Assessing suppliers’ and business partners’ business conduct is especially recommended when salient human rights risks linked to suppliers’ and business partners’ operations are identified (see value chain risk analysis on this website)
Supplier assessment can take various forms, from self-declarations, to on-site checks by the tour operator, to independent third-party audits and certifications. As part of their sustainable supply chain management, tour operators can use a range of tools, depending on the objectives:
It is also important that employees who do site inspections participate in FamTrips (“familiarization trips” for travel agents that are provided by suppliers or travel operators to get to know a potential new offer or location) or do the contracting have a generic understanding of human rights impacts and have been trained and sensitized on human rights (see measure card on Training and capacity building).
In the tabs below, you will find more information on how to implement various forms of supplier assessments.
⇒ Click here to identify your value chain-related human rights risks
Supplier self-assessments can be used by tour operators as a tool to monitor the implementation of their Supplier Code of Conduct (see measures card on Policy and process). Service providers are asked (e.g. annually) to fill in a questionnaire about the clauses in the Supplier Code of Conduct and give a self-declaration on their commitment to human rights.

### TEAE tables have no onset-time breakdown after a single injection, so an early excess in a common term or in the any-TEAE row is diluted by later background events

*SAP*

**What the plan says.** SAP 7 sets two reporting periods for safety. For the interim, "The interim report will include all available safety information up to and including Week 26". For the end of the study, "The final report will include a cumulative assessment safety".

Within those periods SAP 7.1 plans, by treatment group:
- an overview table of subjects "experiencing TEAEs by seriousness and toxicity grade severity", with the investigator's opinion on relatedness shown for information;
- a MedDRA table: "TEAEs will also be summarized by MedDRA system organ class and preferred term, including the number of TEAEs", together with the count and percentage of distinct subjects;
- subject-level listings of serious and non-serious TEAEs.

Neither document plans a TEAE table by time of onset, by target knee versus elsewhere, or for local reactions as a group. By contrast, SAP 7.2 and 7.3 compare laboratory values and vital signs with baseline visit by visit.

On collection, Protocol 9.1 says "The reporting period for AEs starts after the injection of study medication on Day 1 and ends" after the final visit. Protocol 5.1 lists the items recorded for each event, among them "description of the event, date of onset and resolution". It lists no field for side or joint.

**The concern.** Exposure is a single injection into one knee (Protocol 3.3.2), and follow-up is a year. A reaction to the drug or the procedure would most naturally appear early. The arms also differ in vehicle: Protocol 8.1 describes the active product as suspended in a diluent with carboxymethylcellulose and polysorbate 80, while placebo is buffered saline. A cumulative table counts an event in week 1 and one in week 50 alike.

Extra push to provide such information is needed with service providers where potential human rights impacts occur (see value chain risk assessment on this website).
Self-assessments are also a useful tool for a tour operator to collect qualitative information on the implementation of the Supplier Code of Conduct and potentially identify issues to be addressed through training & capacity building (see measure card on Training and capacity building).
Second-party audits are conducted by tour operators at their suppliers’ premises. The aim of such on-site checks is to assess the implementation of the Supplier Code of Conduct (see measure card on Policy and process).
Such visits give operators the opportunity to start dialogues with their service providers on human rights-related topics and their expectations towards them. Instead of solely “checking” up on them, a tour operator can engage and find out about challenges related to the implementation of the Supplier Code of Conduct.
It is useful to integrate human rights aspects into other audit schemes as well, such as health and safety checks.
There are two main types of independent third-party audits:
(example taken from TUI Modern Slavery Statement 2019)
Find more information in the Resource Centre.